Review: ‘Excess Baggage’

Hollywood's big-bang summer ends with a whimper in "Excess Baggage," a film so airy that viewers will forget about it even while they're watching it. The pic is unlikely to register much more than a blip on the box office radar, but it's harmless enough, and the recognizable-name cast and Benicio Del Toro's eccentric, likable performance should ensure an OK time in ancillary markets.

Hollywood’s big-bang summer ends with a whimper in “Excess Baggage,” a film so airy that viewers will forget about it even while they’re watching it. The pic is unlikely to register much more than a blip on the box office radar, but it’s harmless enough, and the recognizable-name cast and Benicio Del Toro’s eccentric, likable performance should ensure an OK time in ancillary markets.

“Baggage” is the first pic from Alicia Silverstone’s First Kiss Prods. and serves as another reminder that actors are not always the best judges of their own material. Though she knows how to capitalize on her girl-woman appeal, Silverstone plays the least interesting character in the film, and, as a showcase, the role falls far short of her star-making turn in “Clueless.”

Film starts promisingly enough with rich girl Emily Hope (Silverstone) electronically disguising her voice and demanding ransom from her wealthy father, then faking her kidnapping by locking herself in the trunk of her BMW. But professional thief Vincent (Del Toro) steals the car, which sets off complications.

The two are pursued by police detectives (Robert Wisden, Leland Orser) who assume the kidnapping is real; two thugs (Nicholas Turturro and Michael Bowen) who are adversaries of Vincent; and “Uncle” Ray, an old friend of Emily’s father who, since he is played by Christopher Walken, is cool and sinister.

Pic has requisite trappings of “fun” summer films: a car chase or two, a few explosions, subsidiary characters flying through glass windows, I-love-you/I-hate-you bantering of the leads, and a soundtrack filled with rock songs.

But everything is slightly off: Most of the jokes fall flat, Silverstone and Del Toro can’t seem to get a rhythm going in their scenes together, and the plot is straightforward but sometimes hard to follow (Vincent and Emily stick together for no apparent reason other than the fact that they are the leads). Still, it’s not a terrible film and has some interesting elements. Given Hollywood’s penchant for remakes, maybe somebody can rework the material in about five years.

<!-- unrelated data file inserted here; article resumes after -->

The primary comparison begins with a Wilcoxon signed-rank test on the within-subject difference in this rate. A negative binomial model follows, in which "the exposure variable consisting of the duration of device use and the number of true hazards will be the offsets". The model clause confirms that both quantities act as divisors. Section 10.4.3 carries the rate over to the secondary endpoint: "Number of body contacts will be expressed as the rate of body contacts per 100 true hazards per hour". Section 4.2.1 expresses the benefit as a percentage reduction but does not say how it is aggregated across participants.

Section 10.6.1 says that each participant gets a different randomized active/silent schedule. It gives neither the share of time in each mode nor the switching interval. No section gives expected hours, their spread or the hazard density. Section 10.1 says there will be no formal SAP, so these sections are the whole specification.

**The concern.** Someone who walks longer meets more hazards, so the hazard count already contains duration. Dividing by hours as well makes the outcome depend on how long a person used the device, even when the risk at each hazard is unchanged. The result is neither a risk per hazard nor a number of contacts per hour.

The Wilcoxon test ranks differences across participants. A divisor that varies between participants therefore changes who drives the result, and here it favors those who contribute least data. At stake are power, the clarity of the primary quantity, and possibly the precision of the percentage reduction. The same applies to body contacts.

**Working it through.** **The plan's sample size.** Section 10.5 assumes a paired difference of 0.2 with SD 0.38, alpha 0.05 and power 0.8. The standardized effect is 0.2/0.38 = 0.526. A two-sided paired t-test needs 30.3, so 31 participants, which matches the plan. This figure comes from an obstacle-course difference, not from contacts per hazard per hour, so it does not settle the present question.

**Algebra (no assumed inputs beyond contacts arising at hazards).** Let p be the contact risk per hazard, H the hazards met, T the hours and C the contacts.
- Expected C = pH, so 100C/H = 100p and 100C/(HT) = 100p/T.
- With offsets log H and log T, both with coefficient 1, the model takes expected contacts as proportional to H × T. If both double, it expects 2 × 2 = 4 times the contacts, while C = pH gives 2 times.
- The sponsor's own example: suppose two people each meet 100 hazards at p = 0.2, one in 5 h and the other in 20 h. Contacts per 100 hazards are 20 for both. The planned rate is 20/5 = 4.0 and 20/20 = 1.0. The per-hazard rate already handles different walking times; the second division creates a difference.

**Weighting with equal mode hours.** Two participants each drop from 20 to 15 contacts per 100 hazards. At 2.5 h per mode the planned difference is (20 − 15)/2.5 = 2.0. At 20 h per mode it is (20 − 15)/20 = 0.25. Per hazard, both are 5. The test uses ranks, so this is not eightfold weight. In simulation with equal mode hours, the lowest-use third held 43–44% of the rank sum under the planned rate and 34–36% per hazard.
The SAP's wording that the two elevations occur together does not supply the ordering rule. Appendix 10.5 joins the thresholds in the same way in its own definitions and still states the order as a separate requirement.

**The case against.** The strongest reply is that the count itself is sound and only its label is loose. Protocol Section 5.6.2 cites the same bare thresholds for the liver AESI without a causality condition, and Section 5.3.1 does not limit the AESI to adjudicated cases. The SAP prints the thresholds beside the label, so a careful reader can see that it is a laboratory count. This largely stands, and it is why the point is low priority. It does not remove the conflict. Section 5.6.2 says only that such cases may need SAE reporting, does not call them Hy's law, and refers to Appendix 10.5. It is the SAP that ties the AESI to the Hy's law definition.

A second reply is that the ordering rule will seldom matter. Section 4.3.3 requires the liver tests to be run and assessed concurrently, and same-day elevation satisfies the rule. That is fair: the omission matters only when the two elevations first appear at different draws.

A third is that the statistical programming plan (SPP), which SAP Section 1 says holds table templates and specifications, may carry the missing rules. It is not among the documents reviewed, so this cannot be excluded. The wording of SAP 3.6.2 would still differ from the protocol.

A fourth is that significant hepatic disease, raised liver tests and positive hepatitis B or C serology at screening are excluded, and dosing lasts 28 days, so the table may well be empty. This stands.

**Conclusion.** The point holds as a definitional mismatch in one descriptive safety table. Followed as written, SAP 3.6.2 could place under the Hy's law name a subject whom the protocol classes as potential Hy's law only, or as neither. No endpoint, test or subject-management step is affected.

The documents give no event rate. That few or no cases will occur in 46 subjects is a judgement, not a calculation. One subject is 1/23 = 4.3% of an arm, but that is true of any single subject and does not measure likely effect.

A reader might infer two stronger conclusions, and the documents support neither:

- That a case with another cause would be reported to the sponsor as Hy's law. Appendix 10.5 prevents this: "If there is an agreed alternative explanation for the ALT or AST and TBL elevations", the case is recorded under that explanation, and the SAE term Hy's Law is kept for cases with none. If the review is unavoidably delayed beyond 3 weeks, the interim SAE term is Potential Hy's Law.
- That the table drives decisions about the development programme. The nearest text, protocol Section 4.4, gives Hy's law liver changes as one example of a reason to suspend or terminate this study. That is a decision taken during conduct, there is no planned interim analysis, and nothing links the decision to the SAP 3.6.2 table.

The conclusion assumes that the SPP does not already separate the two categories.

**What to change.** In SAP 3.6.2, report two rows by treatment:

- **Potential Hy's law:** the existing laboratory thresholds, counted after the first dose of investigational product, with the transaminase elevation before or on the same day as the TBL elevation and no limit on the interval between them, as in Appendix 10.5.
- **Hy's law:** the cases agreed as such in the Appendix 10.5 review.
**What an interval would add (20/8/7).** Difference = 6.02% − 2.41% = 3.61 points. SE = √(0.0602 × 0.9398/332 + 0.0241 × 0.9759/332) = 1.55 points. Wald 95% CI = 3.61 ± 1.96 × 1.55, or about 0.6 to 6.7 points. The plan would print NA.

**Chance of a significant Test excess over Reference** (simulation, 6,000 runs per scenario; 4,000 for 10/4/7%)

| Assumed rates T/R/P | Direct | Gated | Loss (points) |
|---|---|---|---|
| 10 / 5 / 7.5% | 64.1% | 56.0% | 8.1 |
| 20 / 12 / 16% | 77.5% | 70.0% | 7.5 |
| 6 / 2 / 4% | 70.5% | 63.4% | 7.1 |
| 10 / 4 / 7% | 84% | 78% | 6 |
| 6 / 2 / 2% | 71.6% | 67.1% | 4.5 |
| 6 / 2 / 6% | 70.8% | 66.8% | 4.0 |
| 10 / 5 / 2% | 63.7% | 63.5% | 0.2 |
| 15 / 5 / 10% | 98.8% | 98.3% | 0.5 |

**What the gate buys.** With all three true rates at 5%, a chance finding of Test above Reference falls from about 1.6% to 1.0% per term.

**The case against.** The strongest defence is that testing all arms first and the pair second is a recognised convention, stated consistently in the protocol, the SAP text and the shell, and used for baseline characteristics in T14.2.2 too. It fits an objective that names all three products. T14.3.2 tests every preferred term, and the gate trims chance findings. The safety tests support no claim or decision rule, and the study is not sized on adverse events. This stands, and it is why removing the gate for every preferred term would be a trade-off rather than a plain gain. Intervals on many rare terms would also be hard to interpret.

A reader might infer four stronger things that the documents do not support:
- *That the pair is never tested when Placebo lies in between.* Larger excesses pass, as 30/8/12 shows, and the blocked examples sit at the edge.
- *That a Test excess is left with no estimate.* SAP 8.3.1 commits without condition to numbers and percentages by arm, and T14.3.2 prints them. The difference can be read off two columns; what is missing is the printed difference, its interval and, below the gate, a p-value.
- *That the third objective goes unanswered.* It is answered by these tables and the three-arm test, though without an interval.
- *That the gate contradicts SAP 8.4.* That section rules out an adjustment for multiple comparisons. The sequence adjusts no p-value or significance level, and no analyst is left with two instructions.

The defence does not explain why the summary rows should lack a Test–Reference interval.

Director Marco Brambilla does a serviceable job, without adding much distinction to the piece, and the script — credited to Max D. Adams, Dick Clement and Ian La Frenais — seems patched together, consisting of a series of scenes lacking a strong narrative hook.

Silverstone is a cutie-pie with a likable presence, but she’s still looking for a worthy follow-up to her terrific perf in “Clueless.” Her character here wavers between a karate-kicking spitfire who beats up a couple of men and a teen who whimpers and pouts when she doesn’t get her way. The first line of the film, in voiceover, is “All I ever wanted was a father who loved me,” but by the end all she wants is a cute guy who loves her. Apparently this is her character’s growth.

Silverstone has the only substantial female role in the film, though Sally Kirkland shows up for an extended cameo as a waitress wearing a Willie’s Wieners T-shirt.

Turturro plays a hotheaded goon, and Walken, in oddly auburn-orange hair, does his patented bit as a cool customer whose deadpan humor belies the heart of a killer. Both have played these roles before, but they’re still exceedingly enjoyable.

The most interesting acting comes from Del Toro, an offbeat leading man whose oddball line readings and quirky charm give the film most of its energy.

Jean Yves Escoffier’s lensing is terrific, as is John Lurie’s score; the songs, including works by the Dave Matthews Band, Lynyrd Skynyrd, the Wallflowers and Carmen McRae, are well chosen.

Excess Baggage


A Sony Pictures Entertainment release from Columbia Pictures of a First Kiss production. Produced by Bill Borden, Carolyn Kessler. Co-producer, B. Casey Grant. Directed by Marco Brambilla. Screenplay, Max D. Adams, Dick Clement, Ian La Frenais; story, Adams.


Camera (Technicolor), Jean Yves Escoffier; editor, Stephen Rivkin; music, John Lurie; music supervision, Anita Camarata; production design, Missy Stewart; art direction, Richard Hudolin; set decoration, Elizabeth Wilcox; costume design, Beatrix Aruna Pasztor; sound (Dolby/SDDS), Eric J. Batut; stunt coordinator, Betty Thomas; assistant director, Richard Cowan; casting, Mike Fenton, Allison Cowitt. Reviewed at Beverly Connection, L.A., Aug. 27, 1997. Rating: PG-13. Running time: 98 MIN.


Emily - Alicia Silverstone
Vincent - Benicio Del Toro
Ray - Christopher Walken
Alexander - Jack Thompson
Greg - Harry Connick Jr.
Stick - Nicholas Turturro
Gus - Michael Bowen
Detective Sims - Robert Wisden
Detective Barnaby - Leland Orser
Louise - Sally Kirkland
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